Our guest this week has a passion for healthy eating. Cathy is a stay work-at-home-mom with a PhD in chemical engineering trying to revamp how her family eats and learning a little more about the foods they eat along the way. She shares insight into the world of High Fructose Corn Syrup…

High Fructose Corn Syrup. Have you noticed that it’s in seemingly everything? Even things that aren’t sweet – like breadcrumbs – have high fructose corn syrup (HFCS) in them. The Corn Refiners Association would have you believe with their recent ads that HFCS is as natural as a freshly picked ear of corn. So, let’s talk a little about HFCS. What is it and why do people get so worked up about it?

High fructose corn syrup is composed of glucose (aka dextrose) and fructose and is produced through a complicated series of chemical reactions. The only thing natural about HFCS is that its molecules originated in a kernel of corn. HFCS was first introduced in the 1970s. It’s cheap, and as its use increased, the price of junk foods plummeted. You can thank HFCS for the cheap Big Gulp at your local convenient store.

High fructose corn syrup is generally 42-55% fructose. The free fructose – and the staggering amount of fructose that people consume through foods containing HFCS – is what is concerning. A healthy diet shouldn’t have too much of any sugar, but fructose in particular gives me the willies because our bodies have a difficult time metabolizing it. High fructose consumption has been linked to diabetes, high triglycerides and bone loss among other things. Yes, we also get fructose from fruit and honey and maple syrup, but not in the quantities found in products that use HFCS as an ingredient, and when foods containing HFCS start to replace fruits and other natural foods in our diets, we lose all of the other wonderful nutritional benefits of those foods.

Some would argue that HFCS is no worse than table sugar (aka sucrose). Sucrose is a disaccharide of glucose and fructose – 50% glucose and 50% fructose held together by a glycosidic bond. It’s enzymatically digested to glucose and fructose in our stomachs. While it does have to go the extra step to release the fructose, our bodies seem to do that fairly easily. Over-consumption of sucrose can also result in health problems – tooth decay, obesity, and blood sugar regulation problems to name a few.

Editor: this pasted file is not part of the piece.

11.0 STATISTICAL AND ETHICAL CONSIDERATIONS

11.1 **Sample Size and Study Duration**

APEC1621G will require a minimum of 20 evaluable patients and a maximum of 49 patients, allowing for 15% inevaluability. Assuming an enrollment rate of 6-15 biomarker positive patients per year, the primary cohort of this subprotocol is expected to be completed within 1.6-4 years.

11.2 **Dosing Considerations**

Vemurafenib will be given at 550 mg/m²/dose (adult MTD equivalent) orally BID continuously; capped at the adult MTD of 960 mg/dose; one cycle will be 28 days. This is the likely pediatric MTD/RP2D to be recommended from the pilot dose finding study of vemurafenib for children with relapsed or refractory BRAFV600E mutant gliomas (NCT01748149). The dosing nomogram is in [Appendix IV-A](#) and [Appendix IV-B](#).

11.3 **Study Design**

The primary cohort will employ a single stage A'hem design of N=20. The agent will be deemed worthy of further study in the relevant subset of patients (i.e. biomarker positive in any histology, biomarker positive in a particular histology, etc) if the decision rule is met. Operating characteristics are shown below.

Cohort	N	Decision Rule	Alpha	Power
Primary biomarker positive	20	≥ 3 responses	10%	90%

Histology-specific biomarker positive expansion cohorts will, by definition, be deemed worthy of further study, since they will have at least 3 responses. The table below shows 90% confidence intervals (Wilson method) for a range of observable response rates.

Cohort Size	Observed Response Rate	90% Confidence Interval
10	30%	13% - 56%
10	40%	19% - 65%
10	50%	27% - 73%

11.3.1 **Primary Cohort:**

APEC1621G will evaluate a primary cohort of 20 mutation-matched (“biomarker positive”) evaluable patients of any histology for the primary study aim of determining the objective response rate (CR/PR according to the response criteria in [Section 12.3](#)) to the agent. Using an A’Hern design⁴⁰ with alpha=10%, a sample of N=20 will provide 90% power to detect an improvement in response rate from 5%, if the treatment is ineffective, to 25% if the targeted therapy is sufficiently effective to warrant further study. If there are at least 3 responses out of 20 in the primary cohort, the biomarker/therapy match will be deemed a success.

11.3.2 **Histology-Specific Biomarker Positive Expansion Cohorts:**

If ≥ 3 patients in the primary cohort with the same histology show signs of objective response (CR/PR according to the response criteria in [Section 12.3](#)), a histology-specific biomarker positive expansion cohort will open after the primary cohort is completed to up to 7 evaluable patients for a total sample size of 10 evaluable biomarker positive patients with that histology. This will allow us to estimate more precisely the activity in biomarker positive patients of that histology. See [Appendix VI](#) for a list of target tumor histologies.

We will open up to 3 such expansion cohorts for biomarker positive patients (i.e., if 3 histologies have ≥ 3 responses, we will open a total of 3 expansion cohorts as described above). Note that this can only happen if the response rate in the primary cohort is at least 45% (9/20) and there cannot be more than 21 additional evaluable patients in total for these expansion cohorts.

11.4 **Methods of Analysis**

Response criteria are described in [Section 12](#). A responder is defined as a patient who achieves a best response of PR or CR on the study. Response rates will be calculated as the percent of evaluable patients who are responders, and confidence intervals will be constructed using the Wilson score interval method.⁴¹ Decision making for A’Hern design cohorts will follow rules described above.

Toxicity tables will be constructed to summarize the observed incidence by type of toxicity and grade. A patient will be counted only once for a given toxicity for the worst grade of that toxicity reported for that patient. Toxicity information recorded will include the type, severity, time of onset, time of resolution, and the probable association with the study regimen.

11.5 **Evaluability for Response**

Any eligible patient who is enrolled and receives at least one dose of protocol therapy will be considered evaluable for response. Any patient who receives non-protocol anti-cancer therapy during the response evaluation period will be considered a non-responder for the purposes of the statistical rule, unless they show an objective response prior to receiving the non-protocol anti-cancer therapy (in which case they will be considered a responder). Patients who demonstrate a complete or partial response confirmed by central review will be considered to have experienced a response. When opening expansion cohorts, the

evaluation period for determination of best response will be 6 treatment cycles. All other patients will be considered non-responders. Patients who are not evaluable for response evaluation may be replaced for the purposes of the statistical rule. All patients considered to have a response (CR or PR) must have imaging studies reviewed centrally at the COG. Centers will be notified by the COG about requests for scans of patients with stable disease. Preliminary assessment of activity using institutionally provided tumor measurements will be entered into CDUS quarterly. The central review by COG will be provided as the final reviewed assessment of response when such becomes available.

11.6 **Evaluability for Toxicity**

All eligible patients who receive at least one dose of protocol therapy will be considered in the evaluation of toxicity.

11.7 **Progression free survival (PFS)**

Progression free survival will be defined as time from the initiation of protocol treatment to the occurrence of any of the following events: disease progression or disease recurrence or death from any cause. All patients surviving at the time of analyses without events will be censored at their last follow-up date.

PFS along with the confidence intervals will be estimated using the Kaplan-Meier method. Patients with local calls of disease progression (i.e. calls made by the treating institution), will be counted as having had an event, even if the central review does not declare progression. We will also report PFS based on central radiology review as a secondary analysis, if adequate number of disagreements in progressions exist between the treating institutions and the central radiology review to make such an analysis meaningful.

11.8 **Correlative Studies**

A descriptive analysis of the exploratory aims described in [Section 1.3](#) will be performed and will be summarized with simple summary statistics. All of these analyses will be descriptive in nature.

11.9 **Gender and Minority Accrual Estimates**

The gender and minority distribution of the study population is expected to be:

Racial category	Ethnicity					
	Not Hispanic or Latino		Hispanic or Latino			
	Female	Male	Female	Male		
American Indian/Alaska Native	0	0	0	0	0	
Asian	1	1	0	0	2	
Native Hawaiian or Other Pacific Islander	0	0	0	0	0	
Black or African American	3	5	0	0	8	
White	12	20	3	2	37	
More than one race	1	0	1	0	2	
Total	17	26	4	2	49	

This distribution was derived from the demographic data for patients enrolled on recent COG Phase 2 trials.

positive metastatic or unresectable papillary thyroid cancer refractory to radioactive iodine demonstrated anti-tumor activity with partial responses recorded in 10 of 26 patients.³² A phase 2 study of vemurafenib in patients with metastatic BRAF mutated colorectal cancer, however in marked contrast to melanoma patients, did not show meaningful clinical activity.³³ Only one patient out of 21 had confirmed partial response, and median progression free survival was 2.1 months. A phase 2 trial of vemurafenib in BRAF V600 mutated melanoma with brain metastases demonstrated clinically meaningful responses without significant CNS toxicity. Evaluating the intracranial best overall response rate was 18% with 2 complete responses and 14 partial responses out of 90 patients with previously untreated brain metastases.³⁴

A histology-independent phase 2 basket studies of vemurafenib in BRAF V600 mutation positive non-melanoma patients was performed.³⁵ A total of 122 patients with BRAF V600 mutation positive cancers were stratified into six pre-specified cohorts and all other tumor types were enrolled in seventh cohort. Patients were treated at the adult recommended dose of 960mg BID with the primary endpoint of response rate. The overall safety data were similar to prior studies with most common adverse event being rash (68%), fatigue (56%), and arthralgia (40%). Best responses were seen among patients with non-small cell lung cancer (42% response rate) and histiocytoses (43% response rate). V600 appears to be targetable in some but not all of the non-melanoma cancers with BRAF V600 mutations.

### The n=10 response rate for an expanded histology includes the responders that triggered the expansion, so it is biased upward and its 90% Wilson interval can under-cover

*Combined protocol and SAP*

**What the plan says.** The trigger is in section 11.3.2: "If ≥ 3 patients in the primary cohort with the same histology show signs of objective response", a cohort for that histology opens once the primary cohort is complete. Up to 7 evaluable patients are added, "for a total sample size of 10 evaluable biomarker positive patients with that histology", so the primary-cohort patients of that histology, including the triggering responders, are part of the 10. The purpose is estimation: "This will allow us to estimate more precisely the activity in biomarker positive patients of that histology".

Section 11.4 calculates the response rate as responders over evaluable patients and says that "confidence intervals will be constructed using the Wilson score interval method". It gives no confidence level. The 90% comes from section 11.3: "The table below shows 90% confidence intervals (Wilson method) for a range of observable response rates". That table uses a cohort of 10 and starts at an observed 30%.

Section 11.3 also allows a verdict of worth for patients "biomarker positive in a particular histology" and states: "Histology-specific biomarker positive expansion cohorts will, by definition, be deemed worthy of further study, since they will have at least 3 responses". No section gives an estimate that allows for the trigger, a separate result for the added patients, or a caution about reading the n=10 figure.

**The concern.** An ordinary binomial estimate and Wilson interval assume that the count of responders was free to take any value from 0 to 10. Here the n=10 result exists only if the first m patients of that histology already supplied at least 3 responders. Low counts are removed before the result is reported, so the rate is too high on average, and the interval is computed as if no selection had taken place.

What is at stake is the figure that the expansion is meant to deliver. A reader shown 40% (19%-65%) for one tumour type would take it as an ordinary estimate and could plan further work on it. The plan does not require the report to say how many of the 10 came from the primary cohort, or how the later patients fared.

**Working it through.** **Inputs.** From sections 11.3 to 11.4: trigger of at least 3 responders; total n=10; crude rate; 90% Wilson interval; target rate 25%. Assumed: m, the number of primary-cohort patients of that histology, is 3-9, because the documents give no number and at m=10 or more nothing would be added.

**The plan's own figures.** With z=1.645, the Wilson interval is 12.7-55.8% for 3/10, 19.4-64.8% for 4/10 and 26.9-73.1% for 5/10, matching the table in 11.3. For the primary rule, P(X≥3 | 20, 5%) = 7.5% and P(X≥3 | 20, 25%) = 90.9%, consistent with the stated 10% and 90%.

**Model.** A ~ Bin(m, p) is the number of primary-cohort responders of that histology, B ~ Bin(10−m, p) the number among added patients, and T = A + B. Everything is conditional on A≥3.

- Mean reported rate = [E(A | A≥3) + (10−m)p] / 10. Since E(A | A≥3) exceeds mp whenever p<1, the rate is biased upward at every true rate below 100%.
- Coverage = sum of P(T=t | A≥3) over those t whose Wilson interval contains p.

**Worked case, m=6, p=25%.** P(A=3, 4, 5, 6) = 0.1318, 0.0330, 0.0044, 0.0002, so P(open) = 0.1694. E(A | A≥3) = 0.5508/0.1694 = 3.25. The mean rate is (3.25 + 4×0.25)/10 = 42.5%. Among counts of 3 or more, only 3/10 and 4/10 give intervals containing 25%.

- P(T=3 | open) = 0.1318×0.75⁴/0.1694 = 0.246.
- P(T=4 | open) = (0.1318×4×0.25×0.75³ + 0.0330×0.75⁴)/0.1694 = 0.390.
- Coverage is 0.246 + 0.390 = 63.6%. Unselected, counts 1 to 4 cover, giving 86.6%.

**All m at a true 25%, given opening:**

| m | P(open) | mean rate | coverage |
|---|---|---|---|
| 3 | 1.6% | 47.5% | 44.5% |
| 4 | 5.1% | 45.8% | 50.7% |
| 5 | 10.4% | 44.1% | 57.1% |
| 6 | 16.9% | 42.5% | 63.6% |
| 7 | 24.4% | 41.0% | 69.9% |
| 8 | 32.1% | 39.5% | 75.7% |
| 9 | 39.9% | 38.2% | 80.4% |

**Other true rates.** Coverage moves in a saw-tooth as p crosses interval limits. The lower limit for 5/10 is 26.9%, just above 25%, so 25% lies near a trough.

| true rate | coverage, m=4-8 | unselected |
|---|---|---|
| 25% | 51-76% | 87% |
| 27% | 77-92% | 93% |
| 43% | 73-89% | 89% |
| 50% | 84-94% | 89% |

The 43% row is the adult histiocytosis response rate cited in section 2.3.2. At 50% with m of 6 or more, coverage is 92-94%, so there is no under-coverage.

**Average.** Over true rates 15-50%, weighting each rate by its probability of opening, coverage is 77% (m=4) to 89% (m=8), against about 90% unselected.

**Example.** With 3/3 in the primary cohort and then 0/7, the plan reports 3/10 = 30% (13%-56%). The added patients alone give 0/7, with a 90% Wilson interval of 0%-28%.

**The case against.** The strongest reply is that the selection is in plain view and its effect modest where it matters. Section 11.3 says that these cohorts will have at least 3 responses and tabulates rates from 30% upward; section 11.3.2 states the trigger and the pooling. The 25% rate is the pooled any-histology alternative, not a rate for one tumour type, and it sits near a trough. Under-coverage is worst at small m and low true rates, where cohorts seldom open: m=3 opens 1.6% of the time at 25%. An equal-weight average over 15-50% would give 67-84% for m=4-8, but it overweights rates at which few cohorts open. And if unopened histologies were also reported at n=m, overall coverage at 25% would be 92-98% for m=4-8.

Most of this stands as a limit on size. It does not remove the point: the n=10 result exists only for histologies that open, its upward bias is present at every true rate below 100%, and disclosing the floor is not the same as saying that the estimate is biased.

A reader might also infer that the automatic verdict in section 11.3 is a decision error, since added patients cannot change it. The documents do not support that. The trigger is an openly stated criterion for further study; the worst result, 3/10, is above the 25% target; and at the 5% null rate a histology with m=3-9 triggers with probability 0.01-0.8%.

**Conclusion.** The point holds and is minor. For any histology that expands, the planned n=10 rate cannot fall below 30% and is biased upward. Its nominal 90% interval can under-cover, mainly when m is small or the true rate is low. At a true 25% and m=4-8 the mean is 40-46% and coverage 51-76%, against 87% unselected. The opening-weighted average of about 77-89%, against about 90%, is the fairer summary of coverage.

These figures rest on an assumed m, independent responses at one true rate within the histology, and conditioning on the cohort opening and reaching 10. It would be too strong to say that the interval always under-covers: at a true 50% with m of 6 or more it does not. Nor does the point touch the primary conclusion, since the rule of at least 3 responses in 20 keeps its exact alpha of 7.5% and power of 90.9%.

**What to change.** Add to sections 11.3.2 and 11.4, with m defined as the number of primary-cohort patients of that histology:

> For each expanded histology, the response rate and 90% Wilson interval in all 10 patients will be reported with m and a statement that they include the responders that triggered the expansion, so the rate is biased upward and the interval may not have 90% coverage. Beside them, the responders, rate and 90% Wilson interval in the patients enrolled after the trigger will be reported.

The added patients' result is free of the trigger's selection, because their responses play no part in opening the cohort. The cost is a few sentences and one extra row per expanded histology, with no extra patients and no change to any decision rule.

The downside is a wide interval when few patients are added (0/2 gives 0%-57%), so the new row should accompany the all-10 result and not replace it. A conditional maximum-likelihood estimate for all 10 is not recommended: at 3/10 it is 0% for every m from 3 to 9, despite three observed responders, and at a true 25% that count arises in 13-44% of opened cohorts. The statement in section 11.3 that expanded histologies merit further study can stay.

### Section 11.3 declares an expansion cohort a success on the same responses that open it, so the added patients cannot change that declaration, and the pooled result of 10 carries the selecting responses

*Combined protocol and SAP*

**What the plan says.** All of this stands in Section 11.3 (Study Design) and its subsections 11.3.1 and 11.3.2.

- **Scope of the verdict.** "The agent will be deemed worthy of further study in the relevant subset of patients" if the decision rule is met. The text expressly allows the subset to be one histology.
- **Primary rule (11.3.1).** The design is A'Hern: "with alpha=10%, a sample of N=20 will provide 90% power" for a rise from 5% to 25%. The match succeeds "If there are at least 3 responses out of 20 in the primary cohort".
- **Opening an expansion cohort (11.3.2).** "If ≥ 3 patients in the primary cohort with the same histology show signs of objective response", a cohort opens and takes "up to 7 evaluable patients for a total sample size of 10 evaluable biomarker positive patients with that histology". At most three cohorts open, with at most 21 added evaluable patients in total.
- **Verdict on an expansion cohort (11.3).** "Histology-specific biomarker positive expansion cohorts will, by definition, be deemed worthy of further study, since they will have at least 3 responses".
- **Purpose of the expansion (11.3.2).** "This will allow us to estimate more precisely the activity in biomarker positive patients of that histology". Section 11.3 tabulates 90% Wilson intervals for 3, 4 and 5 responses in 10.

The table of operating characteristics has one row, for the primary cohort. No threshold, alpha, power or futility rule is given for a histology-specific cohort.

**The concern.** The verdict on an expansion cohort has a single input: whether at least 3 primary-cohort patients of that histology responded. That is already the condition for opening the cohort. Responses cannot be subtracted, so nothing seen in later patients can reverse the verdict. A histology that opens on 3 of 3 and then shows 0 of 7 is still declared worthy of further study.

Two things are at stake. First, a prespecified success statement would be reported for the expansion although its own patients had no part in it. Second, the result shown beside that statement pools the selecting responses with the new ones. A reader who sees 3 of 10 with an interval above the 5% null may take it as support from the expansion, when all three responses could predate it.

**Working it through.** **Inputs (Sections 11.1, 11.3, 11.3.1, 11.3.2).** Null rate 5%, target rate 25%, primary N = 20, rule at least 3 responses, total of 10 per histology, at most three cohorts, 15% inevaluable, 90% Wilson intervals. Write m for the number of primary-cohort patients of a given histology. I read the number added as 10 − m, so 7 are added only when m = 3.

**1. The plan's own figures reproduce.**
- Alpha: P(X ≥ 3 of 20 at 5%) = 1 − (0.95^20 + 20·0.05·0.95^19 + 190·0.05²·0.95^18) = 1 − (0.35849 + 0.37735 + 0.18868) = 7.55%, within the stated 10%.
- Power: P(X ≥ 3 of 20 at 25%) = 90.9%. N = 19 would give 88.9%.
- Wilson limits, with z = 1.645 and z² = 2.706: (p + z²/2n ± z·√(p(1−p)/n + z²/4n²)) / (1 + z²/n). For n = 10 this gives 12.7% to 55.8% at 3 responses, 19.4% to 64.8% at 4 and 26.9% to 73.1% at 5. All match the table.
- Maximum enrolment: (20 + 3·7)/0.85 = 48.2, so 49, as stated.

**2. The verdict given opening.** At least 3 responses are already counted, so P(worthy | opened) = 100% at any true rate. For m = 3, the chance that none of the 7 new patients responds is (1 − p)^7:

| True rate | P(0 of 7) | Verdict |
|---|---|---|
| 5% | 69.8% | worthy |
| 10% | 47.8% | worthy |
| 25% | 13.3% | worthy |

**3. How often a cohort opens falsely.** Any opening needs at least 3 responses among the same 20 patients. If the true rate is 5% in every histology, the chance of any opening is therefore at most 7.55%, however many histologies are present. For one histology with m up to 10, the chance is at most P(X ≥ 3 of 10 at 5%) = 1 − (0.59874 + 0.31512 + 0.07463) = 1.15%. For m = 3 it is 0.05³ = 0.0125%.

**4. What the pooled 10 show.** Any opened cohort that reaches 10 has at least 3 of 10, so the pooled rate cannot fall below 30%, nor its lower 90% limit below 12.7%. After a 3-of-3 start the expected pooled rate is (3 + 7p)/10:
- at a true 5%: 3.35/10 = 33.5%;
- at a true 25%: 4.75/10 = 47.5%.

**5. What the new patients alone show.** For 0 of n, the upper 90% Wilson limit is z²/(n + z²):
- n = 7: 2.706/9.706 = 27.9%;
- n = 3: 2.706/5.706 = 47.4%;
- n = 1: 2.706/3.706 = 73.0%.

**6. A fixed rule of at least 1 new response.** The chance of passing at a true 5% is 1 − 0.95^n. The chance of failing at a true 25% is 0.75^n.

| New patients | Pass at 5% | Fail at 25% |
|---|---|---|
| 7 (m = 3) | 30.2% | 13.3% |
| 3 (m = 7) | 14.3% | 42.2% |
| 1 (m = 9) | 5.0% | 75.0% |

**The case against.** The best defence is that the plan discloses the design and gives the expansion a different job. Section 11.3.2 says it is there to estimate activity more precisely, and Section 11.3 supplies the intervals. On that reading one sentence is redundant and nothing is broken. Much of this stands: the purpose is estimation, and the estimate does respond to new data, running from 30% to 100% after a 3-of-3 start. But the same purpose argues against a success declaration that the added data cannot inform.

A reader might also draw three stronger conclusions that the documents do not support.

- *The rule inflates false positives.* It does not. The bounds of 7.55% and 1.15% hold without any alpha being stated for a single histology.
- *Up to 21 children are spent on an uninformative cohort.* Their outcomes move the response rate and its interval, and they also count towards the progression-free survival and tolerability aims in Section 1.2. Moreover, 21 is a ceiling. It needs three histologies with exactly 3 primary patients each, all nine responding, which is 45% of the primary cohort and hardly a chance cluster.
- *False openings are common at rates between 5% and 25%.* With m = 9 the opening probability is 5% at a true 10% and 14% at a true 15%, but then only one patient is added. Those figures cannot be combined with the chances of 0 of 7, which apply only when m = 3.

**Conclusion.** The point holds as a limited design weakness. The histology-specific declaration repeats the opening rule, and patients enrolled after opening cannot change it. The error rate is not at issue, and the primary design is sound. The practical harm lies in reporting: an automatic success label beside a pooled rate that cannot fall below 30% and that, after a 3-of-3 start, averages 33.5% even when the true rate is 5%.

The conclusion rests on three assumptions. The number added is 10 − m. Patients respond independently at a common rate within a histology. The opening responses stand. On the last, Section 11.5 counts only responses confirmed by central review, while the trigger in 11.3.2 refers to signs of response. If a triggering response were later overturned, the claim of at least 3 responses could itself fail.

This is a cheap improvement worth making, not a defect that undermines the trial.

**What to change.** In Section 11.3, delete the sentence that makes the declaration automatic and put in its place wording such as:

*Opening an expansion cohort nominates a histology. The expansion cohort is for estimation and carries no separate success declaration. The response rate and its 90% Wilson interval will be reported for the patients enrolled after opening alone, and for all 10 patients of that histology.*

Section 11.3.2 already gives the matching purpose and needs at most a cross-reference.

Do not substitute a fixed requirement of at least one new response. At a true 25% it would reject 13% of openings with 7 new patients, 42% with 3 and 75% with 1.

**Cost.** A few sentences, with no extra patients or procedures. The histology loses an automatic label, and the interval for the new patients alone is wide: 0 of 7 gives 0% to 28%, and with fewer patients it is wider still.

It’s unclear whether HFCS is as evil as it is made out to be. Is the free fructose in HFCS worse than the fructose bound in table sugar or does it get a bad rap because of the types of foods that it is in and the quantity that we consume those foods?

In the end, I’ve decided that it doesn’t matter. HFCS is found in the worst of foods, and by giving up HFCS we’re cutting out a lot of junk and refocusing our eating energy toward healthier foods. Credible studies that both vilify and redeem HFCS seem to come weekly, but rather than worrying about the latest study, we’ve decided to focus on the fact that there is little to be gained nutritionally from foods containing HFCS. In fact, just the opposite as foods that contain HFCS seem to displace truly nutritious foods.

We’re striving to eat healthier in our house, and HFCS is not a part of that goal. I want my children to crave fruits and vegetables and whole grains and not the sickly sweet foods that contain HFCS. Hearing statistics that life expectancies are starting to go down for the first time only solidify our resolve. We want better for our children and for ourselves. So bye-bye HFCS! You have no place in our house anymore!


So, what contains HFCS, what are some tasty, healthy options that are HFCS free? As frequent visitor of Cathy’s site A Life Less Sweet I find answers to these questions and much more. You definitely want to be well informed when it come to the foods you and your family eat.